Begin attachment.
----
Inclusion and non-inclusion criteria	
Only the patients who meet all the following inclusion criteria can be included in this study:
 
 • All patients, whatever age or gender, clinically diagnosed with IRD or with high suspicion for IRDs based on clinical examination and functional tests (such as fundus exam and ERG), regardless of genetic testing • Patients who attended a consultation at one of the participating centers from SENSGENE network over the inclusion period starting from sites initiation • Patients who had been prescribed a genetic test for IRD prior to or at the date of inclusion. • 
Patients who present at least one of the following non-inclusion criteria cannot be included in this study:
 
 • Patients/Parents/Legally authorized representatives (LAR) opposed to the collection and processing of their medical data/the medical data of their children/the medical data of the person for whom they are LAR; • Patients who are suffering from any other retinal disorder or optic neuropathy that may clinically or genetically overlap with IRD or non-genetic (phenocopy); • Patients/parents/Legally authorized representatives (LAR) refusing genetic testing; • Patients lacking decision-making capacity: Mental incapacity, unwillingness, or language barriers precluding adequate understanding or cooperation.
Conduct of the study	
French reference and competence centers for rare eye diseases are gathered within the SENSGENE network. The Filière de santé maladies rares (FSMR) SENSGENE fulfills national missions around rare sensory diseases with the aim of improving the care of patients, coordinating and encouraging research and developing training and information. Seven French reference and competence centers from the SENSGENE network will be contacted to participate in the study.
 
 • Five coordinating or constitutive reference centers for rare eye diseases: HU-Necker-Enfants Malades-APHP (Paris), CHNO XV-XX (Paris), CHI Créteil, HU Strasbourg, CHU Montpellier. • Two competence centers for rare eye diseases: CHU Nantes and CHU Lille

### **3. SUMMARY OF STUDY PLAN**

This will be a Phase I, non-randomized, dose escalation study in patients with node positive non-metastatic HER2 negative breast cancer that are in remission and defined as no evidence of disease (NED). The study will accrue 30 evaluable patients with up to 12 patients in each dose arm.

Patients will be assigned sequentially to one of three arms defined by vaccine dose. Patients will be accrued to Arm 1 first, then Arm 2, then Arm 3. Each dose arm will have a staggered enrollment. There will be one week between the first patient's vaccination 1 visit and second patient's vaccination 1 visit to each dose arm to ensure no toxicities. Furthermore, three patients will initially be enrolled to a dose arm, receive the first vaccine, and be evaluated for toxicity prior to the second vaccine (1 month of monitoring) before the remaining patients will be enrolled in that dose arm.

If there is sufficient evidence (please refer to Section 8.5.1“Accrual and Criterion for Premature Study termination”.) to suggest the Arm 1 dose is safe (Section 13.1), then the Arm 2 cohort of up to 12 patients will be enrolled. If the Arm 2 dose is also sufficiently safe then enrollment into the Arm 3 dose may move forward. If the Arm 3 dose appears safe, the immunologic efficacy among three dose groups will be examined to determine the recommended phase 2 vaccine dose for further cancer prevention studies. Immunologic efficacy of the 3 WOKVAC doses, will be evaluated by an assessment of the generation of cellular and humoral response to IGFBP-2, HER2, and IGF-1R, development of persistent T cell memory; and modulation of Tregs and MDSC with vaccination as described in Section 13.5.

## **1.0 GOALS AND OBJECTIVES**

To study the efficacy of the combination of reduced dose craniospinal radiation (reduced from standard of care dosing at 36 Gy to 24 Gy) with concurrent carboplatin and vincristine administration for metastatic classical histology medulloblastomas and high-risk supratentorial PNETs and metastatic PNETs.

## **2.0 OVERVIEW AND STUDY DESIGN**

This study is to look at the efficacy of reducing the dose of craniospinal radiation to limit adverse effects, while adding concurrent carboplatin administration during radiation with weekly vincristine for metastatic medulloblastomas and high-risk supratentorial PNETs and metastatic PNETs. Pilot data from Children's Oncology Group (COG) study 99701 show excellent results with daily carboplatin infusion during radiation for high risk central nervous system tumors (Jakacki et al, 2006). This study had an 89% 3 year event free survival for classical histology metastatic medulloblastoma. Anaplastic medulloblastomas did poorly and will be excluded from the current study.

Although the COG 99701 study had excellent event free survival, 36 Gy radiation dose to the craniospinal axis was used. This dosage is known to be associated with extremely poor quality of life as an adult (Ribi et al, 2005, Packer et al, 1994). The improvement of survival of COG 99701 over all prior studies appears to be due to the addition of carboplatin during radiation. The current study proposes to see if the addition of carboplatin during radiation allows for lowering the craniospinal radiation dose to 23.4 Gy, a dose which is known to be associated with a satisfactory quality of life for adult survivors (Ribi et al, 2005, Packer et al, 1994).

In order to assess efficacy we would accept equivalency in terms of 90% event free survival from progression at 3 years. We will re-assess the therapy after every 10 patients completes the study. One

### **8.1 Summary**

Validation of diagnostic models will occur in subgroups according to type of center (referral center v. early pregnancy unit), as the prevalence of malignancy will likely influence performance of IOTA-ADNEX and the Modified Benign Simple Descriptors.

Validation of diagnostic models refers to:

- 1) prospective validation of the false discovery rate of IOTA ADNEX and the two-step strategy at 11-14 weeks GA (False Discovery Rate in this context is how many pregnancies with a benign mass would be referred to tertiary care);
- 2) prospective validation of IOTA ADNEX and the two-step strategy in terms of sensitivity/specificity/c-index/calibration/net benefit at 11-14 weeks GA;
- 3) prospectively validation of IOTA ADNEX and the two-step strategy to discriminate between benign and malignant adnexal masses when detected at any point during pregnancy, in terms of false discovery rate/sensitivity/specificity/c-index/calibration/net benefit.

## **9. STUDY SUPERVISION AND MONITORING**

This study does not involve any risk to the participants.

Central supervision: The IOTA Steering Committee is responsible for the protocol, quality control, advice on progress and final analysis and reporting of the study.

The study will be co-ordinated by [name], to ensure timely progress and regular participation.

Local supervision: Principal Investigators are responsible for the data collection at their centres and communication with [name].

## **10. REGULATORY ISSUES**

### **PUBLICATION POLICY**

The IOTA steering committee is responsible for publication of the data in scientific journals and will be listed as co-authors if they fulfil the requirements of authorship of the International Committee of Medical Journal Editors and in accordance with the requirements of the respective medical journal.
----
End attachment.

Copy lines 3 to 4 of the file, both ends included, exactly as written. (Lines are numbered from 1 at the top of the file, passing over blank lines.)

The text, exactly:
 • All patients, whatever age or gender, clinically diagnosed with IRD or with high suspicion for IRDs based on clinical examination and functional tests (such as fundus exam and ERG), regardless of genetic testing • Patients who attended a consultation at one of the participating centers from SENSGENE network over the inclusion period starting from sites initiation • Patients who had been prescribed a genetic test for IRD prior to or at the date of inclusion. • 
Patients who present at least one of the following non-inclusion criteria cannot be included in this study:
 